Review: Reacher Series 2

Domenick Lombardozzi and Alan Ritchson, Reacher. Amazon Studios
Domenick Lombardozzi and Alan Ritchson, Reacher. Amazon Studios

Screen reviews by Christopher Gist

The face-breaking vigilante with a heart of justice returns to Amazon Prime

We kept checking when Lee Child’s Reacher would be returning on Amazon Prime. The first series (S1) delivered vigilante drifter Jack Reacher’s (Alan Ritchson) origins in a well-paced family backstory as the forward-going story followed Reacher investigating the murder of his brother. In S1, Reacher’s goal was clear, his enemies were on the page early, and his frenemy relationship with the local cops was deployed often enough to complicate Reacher’s investigation. There was a slow-burn romance and bromance with the cops, some great mano-against-many-manos fight sequences, and scenes I hadn’t seen before (in one, Reacher in the back seat of a police cruiser kicks the front seat in, crushing a murderous cop). Above all, S1 was a compelling actioner.

By comparison, this follow-up series risks tilting more towards inactioner. The trademark swift “frontier justice” knee to the toxic nads of abusive boyfriends is there, and there’s no doubt we’re in for a dose of justice-restored. But there are numerous talky scenes that slow things down. There are talky scenes in hotel rooms where Reacher postulates with members of his old military 110th Special Investigations Unit, talky scenes in bars, talky scenes in cars (using budget-saving simulated travel, “sim-trav”), talky scenes at friends’ houses, and talky bad-guy scenes in shiny militaristic warehouses.

Reacher’s goal is clear enough – to identify and stop whoever is killing the members of the 110th over something to do with missile systems – and there’s fun in trying to guess who amongst his team may be a rat, but the plot lacks the drive of S1. Reacher has many more resources to call on in this second series than when he was isolated in small town Margrave in S1, and it feels as if there is less than half the action, and more than double the explanation about what we are seeing: when Reacher and his friends are outnumbered by hit-men bikers, Reacher notes how clever it is of the bikers not to use guns so as not to alert whatever neighbourhood watchers may be hanging around isolated parking lots. Fair enough-ish, except for the sound of breaking bones, screams of pain, and clanks of iron bars and chains to wake the neighbours.

While this second season has been put together by many of the same talented creatives as the first (notably, writer/producer Nick Santora from such shows as The Sopranos, Law & Order, Prison Break), the ratio of chat-to-punch suggests something else is going on. Santora et al know how to serve it up, so I speculate that it may be something to do with what’s been allocated to the “below-the-line” production budget. Main-bad-guy Langston features in a minimum of locations and, most often, the production schedule has him on the phone in the shiny militaristic warehouse. Assistant bad-guy known as “AM” features in more locations but, again, is often shot in budget-saving sim-trav (car in studio) on the phone. For producers, phone scenes and sitting-in-rooms-talking scenes are time-honoured ways of rationalising the budget.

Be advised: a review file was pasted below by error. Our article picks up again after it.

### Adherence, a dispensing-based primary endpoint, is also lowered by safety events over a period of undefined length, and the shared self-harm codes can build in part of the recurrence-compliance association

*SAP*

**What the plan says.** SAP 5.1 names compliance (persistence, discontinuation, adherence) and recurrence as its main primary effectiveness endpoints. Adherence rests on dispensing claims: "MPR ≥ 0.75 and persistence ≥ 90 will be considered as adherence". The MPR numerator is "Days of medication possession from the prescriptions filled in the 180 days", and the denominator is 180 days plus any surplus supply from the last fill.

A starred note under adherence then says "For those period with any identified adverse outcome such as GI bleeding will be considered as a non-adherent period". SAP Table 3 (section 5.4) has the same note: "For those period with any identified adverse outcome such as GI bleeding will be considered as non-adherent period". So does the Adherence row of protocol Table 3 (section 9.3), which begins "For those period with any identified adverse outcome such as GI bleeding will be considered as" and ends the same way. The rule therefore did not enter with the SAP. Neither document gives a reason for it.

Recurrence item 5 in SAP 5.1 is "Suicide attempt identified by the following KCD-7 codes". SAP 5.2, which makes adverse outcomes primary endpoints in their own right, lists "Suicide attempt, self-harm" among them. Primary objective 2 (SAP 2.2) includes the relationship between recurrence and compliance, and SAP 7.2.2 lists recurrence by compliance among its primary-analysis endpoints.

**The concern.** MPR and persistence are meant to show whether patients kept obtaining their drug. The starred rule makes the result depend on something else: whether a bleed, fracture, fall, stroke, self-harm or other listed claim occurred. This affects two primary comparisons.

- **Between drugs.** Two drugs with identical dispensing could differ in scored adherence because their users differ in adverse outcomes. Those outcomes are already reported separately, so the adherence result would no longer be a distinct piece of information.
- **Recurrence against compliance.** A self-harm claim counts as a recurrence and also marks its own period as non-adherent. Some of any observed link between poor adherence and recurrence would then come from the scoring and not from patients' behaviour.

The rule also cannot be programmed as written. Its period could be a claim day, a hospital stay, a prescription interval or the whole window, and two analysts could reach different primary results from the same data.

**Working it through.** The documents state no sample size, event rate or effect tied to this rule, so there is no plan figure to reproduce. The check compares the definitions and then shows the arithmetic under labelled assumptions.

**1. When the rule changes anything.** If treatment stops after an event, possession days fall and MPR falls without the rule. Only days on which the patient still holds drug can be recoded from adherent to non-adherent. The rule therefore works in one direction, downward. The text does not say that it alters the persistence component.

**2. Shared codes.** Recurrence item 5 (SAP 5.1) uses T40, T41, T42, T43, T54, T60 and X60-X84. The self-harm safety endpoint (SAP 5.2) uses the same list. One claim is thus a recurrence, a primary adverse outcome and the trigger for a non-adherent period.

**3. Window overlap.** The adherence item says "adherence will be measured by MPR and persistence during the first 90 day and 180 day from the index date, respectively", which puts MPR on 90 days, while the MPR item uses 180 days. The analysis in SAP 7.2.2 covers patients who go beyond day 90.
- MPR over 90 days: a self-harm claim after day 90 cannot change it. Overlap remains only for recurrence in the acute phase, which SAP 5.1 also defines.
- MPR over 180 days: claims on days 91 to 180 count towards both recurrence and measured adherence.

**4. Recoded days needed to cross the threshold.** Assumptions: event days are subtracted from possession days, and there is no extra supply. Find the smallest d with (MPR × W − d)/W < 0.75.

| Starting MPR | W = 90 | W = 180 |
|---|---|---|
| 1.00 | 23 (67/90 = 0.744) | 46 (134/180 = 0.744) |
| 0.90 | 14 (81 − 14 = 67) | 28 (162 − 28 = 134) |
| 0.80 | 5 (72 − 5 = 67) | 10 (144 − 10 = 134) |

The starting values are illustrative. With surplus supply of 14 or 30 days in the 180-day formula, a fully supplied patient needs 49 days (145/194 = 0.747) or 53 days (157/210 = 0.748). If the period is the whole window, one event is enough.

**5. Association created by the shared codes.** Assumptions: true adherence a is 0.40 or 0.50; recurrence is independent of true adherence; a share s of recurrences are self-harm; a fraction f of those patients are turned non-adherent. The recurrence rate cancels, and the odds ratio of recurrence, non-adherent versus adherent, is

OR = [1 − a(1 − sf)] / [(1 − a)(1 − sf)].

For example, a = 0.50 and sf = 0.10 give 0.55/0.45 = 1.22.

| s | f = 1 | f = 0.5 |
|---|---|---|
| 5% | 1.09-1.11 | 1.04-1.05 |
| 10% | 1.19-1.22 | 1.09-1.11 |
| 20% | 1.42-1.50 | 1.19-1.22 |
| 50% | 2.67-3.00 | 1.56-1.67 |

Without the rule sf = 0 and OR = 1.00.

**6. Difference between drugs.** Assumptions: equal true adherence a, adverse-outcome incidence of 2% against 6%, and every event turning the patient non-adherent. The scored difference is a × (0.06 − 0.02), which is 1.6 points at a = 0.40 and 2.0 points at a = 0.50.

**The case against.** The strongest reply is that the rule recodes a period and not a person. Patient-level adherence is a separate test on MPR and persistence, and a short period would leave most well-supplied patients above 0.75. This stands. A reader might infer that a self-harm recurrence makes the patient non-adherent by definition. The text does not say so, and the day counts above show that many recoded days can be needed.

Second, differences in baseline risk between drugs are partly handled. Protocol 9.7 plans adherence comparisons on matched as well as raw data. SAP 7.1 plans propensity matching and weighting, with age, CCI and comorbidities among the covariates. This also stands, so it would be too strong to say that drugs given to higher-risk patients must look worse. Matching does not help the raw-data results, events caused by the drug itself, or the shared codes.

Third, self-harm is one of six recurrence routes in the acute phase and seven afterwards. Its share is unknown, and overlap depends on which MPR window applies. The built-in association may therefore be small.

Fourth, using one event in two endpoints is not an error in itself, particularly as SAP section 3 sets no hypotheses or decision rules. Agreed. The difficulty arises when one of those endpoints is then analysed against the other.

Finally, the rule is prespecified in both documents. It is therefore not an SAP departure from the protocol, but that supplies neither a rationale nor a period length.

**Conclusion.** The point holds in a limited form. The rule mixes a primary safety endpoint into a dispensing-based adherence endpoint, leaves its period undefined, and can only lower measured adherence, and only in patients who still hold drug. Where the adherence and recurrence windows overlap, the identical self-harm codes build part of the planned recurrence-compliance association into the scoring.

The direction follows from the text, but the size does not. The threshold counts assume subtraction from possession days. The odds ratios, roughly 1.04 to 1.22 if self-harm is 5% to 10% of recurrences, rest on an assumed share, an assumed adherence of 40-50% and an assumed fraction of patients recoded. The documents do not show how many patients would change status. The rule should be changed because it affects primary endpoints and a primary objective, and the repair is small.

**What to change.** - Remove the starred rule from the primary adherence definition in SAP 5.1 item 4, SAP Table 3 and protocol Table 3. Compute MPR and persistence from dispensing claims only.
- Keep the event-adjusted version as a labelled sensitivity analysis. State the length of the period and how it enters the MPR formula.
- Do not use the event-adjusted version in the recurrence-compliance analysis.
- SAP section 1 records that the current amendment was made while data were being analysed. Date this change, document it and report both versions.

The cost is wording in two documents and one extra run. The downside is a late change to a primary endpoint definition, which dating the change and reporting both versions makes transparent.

Lovers of Reacher will be glad to know that my take on season 2 appears to be in the minority, with many viewers and reviewers of S2 seeing it as bigger and better. In interview with the Associated Press, star Alan Ritchson says of the two series that “The thing I love is in season one, Reacher was the mystery. We’re getting a chance to see what it’s like when he’s got his family around him and in a way that really ups the stakes as well. But it also makes it a lot of fun to see what he’s like in a more familiar, comfortable environment”.

Nielsen reports that S1 garnered 1.84 billion minutes of viewing time in three days, making it a massive hit. These are comforting numbers from which to springboard further series, and outlets are reporting that S3 has been greenlit. We’ll be back in front of the screen to watch the remainder of S2, and we’ll certainly dip into S3 when it arrives. I just wish there was more of S1’s plot drive in S2 so that Reacher didn’t have time to sit around with a beer in his buddy’s lounge checking over his shoulder for the show to arrive.